Re the hair - it's a little like asking the length of a piece of string - JA may have had regular haircuts - her hair length could have varied with the years. Personally, I would find her just as attractive if she had crossed eyes and a hump. But my private view is, that she was beautiful, but not conventionally or fashionably so. I feel her beauty was so closely intertwined with her wit and intelligence, it would be impossible to separate its physical and its intellectual elements.

I'm not a lot of use with adaptations either, I'm afraid, as my interest is in what JA wrote, and not others' interpretations of her work. The 'pictures' of the novels are so ingrained in my head, that others' interpretations can only be disappointing.

But I DO like biography!

Ask me another!
Regards,
Julie


Your latest posting is wonderful - a classic. Thank you so much for the information, especially that about the clergy. This bulletin board is designed for people like yourself who can contribute so much that is of interest to the rest of us.

I mean, you even understand that George Washington had all the answers!

So, there are twelve pennies in a shilling and twenty-one shillings in a guinea. Well - at least that part makes sense. Oh - I should tell you that I was asking about the tobacco.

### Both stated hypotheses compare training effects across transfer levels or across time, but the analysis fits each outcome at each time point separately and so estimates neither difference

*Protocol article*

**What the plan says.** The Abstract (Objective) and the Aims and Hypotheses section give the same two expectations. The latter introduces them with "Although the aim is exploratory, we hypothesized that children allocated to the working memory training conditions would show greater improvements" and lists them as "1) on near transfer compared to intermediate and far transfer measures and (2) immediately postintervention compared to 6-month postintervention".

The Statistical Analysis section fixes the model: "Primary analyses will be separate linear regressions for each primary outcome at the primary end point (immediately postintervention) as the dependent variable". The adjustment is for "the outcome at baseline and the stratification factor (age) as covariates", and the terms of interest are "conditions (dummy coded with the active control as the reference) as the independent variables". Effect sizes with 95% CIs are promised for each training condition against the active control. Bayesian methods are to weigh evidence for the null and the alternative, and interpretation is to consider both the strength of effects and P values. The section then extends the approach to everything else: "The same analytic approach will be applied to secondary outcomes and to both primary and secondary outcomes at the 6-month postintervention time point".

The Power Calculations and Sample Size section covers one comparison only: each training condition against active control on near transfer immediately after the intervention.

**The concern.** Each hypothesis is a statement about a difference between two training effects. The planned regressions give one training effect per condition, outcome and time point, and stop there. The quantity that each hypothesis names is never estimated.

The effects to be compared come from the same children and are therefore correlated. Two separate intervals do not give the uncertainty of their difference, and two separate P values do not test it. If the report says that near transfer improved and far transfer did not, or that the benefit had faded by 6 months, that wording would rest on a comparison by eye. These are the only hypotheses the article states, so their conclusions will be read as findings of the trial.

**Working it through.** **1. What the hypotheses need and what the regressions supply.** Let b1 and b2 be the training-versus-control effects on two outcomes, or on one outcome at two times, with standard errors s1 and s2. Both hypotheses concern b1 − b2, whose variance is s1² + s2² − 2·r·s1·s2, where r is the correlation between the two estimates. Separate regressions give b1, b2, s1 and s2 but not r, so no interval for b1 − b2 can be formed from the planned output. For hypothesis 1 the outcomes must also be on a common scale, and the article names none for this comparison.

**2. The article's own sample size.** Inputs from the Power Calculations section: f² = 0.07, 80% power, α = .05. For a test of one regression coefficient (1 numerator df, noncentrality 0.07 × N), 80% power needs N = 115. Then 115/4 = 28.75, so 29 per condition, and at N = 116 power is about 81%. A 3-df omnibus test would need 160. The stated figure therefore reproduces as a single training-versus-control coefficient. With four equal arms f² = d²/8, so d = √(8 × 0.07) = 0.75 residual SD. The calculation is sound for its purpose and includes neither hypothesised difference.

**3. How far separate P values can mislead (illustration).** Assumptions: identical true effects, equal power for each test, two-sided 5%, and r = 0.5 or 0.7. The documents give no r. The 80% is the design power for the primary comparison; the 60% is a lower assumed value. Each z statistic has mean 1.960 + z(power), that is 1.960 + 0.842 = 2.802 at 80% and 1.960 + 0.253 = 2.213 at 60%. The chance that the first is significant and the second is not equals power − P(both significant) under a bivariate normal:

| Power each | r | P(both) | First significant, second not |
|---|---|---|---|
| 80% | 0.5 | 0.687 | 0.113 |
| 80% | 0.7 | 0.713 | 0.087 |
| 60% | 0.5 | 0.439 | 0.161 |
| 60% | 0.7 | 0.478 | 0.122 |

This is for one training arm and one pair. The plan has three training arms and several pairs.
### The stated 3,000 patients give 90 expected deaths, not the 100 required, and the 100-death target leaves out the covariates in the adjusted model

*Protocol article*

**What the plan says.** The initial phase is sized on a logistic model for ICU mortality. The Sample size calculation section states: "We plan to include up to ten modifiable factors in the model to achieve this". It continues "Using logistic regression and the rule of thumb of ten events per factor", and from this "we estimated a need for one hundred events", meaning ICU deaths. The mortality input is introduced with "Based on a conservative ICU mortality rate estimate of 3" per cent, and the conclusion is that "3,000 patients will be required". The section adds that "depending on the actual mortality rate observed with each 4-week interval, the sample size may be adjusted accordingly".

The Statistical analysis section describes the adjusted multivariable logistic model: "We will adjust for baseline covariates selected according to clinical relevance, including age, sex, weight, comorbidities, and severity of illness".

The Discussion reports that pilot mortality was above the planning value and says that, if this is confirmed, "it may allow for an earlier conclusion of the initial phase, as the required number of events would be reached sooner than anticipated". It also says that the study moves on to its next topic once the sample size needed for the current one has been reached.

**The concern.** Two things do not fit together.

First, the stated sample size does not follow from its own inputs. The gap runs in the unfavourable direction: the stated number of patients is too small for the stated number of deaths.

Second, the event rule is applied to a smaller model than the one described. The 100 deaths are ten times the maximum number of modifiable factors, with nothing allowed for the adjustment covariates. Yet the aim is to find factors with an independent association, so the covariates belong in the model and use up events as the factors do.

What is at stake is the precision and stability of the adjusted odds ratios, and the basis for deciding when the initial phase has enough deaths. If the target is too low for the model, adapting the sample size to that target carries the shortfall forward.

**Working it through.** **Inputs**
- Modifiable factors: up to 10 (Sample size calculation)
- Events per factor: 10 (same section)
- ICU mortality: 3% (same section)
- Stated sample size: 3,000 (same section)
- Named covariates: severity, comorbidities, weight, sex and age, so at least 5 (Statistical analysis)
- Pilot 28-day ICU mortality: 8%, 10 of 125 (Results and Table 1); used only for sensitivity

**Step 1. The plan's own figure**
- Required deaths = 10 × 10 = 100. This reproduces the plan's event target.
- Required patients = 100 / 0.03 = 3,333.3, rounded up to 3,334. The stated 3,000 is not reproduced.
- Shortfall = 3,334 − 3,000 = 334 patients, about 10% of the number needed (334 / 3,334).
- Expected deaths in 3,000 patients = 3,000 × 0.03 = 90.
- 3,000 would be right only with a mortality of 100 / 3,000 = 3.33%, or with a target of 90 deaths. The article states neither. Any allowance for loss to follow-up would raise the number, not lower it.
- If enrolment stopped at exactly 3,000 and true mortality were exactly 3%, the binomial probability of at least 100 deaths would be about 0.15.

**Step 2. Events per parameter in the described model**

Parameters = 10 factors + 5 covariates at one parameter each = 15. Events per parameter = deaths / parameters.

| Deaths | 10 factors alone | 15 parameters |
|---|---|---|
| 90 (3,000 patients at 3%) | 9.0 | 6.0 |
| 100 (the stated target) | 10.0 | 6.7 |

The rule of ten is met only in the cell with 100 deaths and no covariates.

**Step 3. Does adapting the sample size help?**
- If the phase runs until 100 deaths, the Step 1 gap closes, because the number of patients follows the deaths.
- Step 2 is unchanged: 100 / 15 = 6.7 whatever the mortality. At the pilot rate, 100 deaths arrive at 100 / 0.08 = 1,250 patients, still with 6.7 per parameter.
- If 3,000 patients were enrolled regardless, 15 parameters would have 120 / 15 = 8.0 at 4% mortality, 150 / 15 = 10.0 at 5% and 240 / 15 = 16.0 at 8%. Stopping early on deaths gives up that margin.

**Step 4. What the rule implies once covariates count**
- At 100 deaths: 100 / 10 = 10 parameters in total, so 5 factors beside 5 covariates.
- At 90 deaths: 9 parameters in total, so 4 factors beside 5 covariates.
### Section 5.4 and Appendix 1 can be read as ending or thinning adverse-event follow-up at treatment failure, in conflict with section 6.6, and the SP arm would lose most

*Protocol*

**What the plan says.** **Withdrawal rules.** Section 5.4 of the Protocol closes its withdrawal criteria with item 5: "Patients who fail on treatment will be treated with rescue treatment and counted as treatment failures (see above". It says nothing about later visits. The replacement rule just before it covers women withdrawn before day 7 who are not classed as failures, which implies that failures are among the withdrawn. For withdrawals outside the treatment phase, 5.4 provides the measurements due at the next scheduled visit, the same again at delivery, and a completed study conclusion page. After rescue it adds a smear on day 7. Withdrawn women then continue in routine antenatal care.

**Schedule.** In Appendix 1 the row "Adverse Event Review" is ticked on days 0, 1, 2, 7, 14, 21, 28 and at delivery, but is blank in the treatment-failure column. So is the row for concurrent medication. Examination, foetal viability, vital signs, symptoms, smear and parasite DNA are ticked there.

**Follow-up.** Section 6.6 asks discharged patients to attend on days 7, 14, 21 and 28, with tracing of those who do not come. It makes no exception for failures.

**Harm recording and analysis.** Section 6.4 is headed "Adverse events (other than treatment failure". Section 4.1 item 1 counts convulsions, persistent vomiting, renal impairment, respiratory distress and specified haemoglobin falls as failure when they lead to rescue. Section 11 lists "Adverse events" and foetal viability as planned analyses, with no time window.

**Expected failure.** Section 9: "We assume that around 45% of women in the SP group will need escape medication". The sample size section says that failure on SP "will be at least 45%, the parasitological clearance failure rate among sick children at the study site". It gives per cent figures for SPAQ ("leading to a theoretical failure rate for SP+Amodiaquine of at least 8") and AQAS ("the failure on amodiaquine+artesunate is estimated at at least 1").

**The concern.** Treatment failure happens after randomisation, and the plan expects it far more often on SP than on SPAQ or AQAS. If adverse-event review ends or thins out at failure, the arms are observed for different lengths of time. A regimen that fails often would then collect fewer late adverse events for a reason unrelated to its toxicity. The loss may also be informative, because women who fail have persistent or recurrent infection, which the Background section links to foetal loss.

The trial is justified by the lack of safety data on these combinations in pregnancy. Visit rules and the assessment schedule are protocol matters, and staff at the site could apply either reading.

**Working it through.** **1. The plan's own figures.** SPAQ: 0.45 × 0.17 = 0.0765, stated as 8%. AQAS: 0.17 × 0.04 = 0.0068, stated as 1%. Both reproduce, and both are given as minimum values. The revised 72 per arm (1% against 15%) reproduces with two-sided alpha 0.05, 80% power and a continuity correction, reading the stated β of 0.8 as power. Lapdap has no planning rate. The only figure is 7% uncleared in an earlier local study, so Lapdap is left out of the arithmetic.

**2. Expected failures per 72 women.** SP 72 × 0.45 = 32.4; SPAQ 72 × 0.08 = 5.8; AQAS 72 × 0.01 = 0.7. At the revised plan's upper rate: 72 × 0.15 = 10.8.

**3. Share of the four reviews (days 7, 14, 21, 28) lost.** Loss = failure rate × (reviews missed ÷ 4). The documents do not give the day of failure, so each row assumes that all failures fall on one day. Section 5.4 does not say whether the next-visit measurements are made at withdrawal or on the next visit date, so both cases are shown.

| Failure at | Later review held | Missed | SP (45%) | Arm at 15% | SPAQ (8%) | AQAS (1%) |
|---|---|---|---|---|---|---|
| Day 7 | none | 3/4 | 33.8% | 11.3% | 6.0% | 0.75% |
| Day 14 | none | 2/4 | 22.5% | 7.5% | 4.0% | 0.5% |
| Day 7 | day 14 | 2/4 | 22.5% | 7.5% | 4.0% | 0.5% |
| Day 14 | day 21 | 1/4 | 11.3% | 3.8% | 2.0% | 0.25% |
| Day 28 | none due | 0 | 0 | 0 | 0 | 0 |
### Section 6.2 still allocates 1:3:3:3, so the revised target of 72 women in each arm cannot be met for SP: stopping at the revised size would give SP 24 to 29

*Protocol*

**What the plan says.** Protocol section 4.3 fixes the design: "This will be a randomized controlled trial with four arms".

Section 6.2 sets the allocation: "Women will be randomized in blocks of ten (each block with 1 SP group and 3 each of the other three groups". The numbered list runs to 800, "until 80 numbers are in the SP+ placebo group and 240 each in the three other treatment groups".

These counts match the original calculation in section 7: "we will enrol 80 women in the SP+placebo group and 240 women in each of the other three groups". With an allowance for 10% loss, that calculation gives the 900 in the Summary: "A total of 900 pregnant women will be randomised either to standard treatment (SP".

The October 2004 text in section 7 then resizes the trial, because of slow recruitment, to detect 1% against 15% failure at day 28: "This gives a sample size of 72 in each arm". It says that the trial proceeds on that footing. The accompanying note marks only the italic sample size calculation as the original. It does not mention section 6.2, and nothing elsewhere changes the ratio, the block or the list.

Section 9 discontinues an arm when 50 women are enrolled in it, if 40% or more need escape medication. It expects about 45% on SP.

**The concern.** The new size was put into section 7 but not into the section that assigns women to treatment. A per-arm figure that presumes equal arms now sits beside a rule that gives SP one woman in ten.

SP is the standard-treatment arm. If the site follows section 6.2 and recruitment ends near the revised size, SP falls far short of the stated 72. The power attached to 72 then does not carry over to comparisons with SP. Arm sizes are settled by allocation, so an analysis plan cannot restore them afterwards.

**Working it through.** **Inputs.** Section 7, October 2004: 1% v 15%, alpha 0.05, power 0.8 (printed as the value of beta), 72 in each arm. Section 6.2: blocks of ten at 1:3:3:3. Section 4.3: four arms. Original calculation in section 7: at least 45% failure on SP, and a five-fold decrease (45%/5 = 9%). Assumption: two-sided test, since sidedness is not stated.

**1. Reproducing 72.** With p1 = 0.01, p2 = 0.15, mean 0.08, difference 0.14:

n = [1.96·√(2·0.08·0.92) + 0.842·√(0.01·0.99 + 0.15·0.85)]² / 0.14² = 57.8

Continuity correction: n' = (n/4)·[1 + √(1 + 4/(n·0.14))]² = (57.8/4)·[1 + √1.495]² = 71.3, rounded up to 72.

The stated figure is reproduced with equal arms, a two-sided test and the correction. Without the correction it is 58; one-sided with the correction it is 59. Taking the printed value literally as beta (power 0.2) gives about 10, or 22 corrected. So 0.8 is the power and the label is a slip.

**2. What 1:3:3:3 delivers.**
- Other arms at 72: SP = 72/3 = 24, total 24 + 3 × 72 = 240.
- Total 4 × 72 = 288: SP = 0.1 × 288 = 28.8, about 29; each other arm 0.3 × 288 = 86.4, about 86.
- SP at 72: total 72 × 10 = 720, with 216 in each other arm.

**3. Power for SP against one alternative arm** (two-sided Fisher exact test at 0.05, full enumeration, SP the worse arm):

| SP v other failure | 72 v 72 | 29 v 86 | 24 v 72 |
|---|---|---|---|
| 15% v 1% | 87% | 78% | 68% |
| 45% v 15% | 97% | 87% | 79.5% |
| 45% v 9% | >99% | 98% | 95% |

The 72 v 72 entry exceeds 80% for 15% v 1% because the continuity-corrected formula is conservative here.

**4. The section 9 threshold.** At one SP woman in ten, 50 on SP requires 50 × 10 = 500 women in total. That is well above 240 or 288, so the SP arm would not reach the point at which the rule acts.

I am familiar with only the biographies listed on the references page. I notice that you tend to reference Park Honan - can you make some comparisons in that regard?

I would dearly love to focus your energy and expertise on a project that I have been thinking about for some time. You may have noticed that students frequently post asking for help and information on school projects dealing with Jane Austen. I believe that our community should respond to this need in a comprehensive way. I would like to establish a "student resources" web page at this web site. We are obligated to make the page as acceptable to instructors as to the students; I mean we must not be too helpful. Would you be willing to supply the biographical portion of such a page? If you will agree, I will beg Elizabeth M to take on the literary-criticism portion. Madame Board-Meister is the most literate person I know and, so, I will do some begging there as well. You would all be co-authors, of course, and I would be the editor - so that I might find some way to take most of the credit - of course. I am making this suggestion "in the clear" in the event that others might wish to participate.